Wednesday , November 29 2023

UK nurses stage second strike for inflation-busting pay


LONDON: United Kingdom nurses have staged a second unprecedented strike amid an increasingly acrimonious fight with the government for better wages.

Up to 100,000 members of the Royal College of Nursing (RCN) in England, Wales and Northern Ireland are holding the latest one-day stoppage on Tuesday after walking out last Thursday for the first time in the trade union’s 106-year history.

They are demanding an inflation-busting pay increase to make up for years of real-terms salary cuts, but the government insists recession-hit Britain cannot afford anything above a 4-5 percent rise.

“We need more money, we need more staff, we need patient safety,” said Lucy Savage, 21, on a picket line outside Aintree University Hospital in the northwestern city of Liverpool.

“We’re overworked and underpaid, the NHS (National Health Service) is just a shambles.”

Suni George, 45, said his pay had hardly changed in his 17 years of working as a nurse.

“We get a lot of tax so even when the annual income looks like it’s gone up, we don’t have more money,” he said outside the same hospital.

Journalist Jonah Hull, reporting from London, said the strike was “bound to have an effect on the healthcare provision in the NHS”.

“That is, of course, the point of the strike to cause disruption,” Hull said.

“And there will be a second day of disruption with nurses joining picket lines across England, Wales and Northern Ireland,” he added.

“It is historic this sequence of nurses strikes. They are the most extensive in the 106-year history of the Royal College of Nursing and indeed in the history of the NHS itself which many in the picket line say has been the subject of funding cuts and underfunding for years … as have the nurses themselves who say they have lost up to 20 percent in real terms pay with wages failing to keep with inflation.”

Dave Carr, a nurse and member of the RCN, said the industrial action was a “last resort” attempt to get the government to change tack.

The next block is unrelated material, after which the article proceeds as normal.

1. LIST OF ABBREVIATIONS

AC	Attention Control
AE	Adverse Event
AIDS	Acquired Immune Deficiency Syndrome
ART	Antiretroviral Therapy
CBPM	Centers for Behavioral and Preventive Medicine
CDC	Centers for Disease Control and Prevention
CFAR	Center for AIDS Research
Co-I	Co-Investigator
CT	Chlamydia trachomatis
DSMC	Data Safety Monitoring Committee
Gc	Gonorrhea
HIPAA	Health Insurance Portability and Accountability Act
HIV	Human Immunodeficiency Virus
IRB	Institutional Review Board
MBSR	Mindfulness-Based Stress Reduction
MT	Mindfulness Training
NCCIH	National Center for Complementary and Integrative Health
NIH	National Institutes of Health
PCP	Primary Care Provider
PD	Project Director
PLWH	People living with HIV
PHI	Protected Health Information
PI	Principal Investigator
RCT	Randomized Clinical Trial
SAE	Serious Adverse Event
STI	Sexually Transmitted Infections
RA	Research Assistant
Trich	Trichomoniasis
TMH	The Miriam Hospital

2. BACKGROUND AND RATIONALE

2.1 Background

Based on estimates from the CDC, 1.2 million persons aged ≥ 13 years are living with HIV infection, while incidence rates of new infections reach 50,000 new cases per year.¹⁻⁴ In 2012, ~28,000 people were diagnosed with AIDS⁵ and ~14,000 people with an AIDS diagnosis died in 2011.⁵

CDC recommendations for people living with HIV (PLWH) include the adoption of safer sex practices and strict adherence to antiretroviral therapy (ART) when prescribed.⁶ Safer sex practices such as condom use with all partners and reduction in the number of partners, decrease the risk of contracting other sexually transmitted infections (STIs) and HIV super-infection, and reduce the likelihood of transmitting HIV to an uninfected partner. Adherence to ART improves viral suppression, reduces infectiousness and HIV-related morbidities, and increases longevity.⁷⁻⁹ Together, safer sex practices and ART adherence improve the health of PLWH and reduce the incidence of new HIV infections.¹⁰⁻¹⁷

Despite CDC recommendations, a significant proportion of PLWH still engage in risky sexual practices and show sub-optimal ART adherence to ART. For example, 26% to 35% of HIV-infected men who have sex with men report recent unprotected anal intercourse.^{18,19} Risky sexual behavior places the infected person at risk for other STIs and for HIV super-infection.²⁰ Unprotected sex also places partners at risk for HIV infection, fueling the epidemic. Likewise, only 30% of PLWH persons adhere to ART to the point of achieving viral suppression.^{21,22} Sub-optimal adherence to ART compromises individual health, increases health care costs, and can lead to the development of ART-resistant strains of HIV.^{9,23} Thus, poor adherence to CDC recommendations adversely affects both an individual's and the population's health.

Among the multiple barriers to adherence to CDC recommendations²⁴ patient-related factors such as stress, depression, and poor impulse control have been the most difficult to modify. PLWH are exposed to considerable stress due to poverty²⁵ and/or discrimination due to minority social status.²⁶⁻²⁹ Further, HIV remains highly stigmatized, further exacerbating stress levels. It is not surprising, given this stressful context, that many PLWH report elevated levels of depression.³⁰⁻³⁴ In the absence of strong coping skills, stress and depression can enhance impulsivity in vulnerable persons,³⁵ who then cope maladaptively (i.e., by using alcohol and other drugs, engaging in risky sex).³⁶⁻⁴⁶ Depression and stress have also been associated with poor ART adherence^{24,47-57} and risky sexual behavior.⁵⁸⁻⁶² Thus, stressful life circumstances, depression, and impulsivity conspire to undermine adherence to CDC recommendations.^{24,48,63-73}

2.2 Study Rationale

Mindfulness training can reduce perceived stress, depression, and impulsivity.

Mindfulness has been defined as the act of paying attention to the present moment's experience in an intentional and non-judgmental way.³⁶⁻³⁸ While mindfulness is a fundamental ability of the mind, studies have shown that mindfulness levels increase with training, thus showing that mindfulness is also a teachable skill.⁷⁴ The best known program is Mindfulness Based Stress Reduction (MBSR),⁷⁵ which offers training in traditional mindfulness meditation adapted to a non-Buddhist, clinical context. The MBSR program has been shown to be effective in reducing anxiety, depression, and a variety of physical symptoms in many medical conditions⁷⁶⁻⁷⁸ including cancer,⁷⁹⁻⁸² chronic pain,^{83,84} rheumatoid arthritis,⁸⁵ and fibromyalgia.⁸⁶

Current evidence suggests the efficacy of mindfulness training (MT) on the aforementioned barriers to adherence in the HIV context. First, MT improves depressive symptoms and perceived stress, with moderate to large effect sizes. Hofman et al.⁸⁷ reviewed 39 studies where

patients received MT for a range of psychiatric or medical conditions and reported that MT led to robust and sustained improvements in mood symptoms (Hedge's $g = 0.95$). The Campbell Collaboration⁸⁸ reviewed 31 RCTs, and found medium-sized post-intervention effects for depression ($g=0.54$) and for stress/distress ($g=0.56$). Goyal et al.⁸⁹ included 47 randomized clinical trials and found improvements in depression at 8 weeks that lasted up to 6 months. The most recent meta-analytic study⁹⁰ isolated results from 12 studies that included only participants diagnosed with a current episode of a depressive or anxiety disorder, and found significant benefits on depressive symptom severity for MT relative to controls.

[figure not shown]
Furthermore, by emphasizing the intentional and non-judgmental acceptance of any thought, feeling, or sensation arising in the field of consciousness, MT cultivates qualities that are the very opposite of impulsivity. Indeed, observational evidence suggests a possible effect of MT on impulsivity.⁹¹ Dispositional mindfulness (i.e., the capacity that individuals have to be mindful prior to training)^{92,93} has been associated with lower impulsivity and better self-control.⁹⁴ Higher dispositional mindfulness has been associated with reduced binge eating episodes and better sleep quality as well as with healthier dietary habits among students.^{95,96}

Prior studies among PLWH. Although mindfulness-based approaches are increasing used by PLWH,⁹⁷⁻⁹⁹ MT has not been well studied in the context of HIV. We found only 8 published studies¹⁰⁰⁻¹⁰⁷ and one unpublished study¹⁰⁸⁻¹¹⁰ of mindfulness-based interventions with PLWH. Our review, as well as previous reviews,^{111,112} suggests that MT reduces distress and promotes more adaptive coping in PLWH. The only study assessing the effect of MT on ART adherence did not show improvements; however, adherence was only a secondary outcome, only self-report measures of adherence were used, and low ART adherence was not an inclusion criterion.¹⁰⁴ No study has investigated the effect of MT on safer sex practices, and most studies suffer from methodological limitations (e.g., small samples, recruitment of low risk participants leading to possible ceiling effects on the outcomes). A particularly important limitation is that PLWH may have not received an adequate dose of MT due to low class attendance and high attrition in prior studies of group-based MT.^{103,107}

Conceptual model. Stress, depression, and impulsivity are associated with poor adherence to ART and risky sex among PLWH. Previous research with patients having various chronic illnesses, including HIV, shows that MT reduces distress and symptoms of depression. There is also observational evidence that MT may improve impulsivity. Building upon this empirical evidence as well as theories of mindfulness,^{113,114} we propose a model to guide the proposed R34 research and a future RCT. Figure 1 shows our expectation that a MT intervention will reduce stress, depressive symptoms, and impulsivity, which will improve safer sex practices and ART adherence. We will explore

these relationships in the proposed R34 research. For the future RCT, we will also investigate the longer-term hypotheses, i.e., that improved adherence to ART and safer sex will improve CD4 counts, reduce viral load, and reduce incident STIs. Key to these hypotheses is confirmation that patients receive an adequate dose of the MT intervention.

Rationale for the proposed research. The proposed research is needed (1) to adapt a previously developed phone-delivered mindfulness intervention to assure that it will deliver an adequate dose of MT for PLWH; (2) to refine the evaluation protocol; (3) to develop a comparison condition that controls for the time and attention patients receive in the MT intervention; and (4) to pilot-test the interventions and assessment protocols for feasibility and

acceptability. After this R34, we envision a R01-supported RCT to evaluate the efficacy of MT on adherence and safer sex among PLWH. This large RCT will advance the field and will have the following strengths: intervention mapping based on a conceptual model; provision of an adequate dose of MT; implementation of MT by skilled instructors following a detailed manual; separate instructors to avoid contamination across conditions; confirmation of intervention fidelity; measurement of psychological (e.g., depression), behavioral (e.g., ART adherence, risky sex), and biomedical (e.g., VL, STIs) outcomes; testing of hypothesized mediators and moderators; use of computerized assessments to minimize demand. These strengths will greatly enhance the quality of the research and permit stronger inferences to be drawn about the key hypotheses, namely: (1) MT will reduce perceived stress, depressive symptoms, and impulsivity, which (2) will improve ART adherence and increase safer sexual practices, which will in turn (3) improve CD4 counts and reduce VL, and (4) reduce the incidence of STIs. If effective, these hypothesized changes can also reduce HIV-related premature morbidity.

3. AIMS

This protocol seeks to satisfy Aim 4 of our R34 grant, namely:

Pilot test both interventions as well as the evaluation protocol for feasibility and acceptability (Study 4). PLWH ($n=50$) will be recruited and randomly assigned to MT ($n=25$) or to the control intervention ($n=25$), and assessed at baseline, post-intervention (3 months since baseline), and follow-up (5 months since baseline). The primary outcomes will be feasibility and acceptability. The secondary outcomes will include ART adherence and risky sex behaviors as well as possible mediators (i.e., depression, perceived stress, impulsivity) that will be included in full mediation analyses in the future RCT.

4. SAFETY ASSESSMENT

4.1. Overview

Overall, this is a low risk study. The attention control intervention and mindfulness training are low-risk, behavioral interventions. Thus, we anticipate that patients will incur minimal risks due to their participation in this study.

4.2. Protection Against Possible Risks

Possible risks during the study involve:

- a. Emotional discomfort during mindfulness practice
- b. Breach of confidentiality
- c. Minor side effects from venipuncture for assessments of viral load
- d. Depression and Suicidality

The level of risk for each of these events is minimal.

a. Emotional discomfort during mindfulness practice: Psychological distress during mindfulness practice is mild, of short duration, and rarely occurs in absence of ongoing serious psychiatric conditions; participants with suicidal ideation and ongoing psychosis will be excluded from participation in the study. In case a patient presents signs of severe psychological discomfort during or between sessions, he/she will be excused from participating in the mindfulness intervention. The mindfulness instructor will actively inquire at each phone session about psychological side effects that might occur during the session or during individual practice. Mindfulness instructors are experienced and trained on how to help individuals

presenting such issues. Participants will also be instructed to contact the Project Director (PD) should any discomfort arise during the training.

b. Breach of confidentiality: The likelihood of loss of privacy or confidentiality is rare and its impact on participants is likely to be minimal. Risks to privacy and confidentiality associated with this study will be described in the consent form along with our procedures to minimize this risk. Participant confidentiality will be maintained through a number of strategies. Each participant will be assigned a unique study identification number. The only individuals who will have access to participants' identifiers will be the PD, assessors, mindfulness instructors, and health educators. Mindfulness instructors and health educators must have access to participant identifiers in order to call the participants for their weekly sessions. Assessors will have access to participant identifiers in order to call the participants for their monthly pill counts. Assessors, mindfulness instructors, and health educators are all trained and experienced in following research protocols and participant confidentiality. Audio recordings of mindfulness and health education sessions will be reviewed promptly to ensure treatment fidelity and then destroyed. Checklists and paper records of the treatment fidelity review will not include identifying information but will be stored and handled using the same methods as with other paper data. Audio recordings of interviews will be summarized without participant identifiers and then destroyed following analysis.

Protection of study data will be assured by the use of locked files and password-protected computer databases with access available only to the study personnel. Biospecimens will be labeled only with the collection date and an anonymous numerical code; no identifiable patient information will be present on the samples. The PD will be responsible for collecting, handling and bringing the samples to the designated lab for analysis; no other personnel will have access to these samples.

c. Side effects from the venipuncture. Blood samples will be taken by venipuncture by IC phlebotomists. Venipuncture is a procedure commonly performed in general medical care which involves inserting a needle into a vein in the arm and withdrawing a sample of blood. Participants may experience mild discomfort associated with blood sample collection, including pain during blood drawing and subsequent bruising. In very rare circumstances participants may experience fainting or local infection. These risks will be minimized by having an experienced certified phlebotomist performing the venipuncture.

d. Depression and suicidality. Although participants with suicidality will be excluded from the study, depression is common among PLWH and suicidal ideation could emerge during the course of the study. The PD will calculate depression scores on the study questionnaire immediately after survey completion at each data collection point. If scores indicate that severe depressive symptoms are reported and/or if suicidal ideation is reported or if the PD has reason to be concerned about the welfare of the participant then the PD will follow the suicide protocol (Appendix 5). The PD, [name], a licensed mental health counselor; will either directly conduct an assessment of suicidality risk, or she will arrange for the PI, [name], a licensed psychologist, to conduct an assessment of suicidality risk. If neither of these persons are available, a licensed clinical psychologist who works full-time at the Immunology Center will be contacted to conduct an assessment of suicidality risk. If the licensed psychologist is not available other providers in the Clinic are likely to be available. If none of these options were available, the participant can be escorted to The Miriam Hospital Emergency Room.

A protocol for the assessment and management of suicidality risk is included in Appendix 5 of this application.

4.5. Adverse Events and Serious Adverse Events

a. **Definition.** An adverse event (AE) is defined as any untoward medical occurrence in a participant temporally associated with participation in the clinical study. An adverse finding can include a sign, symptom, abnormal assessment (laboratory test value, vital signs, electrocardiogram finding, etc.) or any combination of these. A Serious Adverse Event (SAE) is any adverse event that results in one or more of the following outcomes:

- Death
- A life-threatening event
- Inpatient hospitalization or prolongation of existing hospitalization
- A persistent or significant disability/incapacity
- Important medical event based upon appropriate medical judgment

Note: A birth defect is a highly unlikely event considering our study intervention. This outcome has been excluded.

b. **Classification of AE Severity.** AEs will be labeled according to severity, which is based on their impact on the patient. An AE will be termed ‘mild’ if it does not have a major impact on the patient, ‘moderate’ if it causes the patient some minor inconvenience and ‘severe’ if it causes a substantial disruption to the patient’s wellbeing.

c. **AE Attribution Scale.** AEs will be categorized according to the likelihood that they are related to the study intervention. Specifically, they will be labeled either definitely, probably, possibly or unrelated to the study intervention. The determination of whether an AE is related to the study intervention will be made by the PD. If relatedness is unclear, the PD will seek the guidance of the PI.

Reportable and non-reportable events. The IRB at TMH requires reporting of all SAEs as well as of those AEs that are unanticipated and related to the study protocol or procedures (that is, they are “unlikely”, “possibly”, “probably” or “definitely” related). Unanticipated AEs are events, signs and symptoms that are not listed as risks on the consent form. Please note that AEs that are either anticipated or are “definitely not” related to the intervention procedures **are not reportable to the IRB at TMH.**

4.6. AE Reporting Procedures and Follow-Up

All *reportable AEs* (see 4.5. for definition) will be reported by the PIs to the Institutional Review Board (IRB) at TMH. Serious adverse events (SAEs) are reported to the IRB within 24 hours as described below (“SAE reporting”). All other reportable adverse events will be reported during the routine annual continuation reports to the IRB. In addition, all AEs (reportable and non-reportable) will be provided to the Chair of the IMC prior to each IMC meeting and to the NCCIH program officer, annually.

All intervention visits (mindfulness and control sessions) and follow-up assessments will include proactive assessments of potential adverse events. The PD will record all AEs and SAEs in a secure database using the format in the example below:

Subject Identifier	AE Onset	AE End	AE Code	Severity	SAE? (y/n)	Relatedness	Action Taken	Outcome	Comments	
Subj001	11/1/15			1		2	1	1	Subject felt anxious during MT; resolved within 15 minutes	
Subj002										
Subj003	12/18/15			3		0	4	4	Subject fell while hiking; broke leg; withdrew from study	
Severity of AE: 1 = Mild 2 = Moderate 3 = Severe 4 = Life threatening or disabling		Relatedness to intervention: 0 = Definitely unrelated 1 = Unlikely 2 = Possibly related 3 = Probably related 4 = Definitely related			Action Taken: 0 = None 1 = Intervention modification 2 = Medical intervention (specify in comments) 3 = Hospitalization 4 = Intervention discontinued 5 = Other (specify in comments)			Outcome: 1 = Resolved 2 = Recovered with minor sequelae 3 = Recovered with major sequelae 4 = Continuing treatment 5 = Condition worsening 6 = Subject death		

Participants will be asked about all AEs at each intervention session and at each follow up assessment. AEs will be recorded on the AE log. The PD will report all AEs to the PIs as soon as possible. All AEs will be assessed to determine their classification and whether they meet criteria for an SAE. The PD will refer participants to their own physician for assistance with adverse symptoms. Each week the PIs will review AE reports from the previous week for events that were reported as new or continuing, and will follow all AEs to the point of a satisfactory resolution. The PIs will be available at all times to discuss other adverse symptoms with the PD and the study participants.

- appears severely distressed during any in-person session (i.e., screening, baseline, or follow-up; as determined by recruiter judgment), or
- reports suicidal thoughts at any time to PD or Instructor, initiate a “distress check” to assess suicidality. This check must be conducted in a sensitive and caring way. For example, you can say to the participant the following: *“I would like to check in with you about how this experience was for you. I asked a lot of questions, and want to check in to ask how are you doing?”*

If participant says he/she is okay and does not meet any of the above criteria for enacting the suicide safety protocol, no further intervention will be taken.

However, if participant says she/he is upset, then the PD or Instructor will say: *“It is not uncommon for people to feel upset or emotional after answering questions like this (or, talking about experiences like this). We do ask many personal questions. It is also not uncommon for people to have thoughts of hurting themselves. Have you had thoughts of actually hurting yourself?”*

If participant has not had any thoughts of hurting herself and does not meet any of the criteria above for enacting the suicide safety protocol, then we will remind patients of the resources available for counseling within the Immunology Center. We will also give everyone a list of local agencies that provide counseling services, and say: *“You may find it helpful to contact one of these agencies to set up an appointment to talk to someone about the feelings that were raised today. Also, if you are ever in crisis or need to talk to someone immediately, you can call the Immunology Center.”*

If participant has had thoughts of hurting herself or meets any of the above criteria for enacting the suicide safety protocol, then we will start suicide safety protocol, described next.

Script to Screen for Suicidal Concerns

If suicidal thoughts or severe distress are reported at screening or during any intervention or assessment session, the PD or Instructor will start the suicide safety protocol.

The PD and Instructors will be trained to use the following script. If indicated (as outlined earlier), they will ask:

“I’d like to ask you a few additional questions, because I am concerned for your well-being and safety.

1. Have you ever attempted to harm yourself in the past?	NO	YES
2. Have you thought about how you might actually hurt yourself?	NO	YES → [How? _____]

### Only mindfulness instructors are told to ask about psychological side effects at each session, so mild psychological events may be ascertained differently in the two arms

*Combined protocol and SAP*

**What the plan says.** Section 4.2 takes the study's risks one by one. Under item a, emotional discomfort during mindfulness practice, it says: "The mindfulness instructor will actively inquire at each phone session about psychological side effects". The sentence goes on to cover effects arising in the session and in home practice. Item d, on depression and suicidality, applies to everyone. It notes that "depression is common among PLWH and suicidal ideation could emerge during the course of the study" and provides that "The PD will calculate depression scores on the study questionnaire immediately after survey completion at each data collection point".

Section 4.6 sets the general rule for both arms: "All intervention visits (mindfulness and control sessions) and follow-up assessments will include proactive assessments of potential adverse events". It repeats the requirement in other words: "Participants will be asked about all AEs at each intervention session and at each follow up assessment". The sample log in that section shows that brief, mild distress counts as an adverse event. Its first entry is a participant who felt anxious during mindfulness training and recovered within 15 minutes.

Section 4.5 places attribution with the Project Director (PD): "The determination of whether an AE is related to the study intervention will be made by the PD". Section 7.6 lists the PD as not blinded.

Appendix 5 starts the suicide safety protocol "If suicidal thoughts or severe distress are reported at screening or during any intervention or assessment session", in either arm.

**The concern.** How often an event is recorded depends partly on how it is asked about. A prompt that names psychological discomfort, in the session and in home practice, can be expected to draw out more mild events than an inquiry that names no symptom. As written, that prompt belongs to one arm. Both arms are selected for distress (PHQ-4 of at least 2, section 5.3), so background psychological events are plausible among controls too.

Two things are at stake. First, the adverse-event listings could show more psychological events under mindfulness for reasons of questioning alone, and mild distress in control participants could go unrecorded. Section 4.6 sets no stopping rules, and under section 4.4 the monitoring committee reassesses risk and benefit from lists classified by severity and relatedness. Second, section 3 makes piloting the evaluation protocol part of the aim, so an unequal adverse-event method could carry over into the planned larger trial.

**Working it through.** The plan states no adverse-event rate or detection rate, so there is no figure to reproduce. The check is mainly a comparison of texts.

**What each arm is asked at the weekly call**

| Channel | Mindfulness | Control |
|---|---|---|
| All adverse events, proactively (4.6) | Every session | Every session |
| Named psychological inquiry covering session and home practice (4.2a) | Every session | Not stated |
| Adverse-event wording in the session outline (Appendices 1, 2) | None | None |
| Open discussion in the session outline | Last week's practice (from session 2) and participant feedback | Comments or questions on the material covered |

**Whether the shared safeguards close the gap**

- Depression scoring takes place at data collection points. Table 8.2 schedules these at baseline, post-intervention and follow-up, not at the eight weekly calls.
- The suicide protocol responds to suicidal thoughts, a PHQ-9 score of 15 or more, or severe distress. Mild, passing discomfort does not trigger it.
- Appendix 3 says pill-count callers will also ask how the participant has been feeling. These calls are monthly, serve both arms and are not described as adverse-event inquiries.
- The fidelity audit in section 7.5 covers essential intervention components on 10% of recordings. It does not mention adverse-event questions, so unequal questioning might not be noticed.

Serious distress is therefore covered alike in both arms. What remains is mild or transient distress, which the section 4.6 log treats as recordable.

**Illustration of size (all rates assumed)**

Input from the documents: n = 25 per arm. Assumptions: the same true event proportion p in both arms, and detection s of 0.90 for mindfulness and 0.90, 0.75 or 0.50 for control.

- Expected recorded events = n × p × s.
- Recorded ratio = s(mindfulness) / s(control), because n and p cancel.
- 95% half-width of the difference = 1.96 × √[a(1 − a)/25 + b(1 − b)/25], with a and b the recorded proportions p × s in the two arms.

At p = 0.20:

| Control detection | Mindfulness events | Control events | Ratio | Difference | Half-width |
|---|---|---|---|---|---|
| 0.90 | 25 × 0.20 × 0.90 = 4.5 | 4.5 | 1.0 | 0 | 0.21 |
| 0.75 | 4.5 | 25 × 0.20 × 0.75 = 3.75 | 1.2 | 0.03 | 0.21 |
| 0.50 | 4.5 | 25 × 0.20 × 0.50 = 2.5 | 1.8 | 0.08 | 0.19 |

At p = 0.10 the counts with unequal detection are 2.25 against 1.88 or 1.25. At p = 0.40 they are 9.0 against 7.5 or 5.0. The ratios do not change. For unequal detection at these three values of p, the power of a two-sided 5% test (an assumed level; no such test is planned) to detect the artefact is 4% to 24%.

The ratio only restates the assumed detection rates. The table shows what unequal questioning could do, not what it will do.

“We have been forced into a position where we can no longer deliver the (proper) level of care to our patients because of a shortage of staff,” Carr told media.

“There are 47,000 vacancies for nursing positions in the NHS,” he added, noting the health service was unable to recruit and retain people because of low salaries that had been outpaced by inflation.

“We don’t want to be on strike but this is our last resort and the only way we feel that we can make the government see sense about its catastrophic policies in the NHS.”

The striking nurses are just some of numerous UK public and private sector workers taking industrial action over pay and working conditions, as they grapple with a cost-of-living crisis worsened by decades-high inflation.

The UK consumer prices index is currently running at nearly 11 percent.

Ambulance workers, including paramedics and call handlers, are set to strike on Wednesday.

A second such walkout is scheduled for December 28, while others, including postal, railway and Border Force staff, are staging stoppages over the Christmas period.

The RCN has criticized Prime Minister Rishi Sunak’s government for refusing to discuss pay as part of stalled negotiations.

RCN chief Pat Cullen said nurses would take wider industrial action next month if the dispute was not resolved. (Int’l News Desk)

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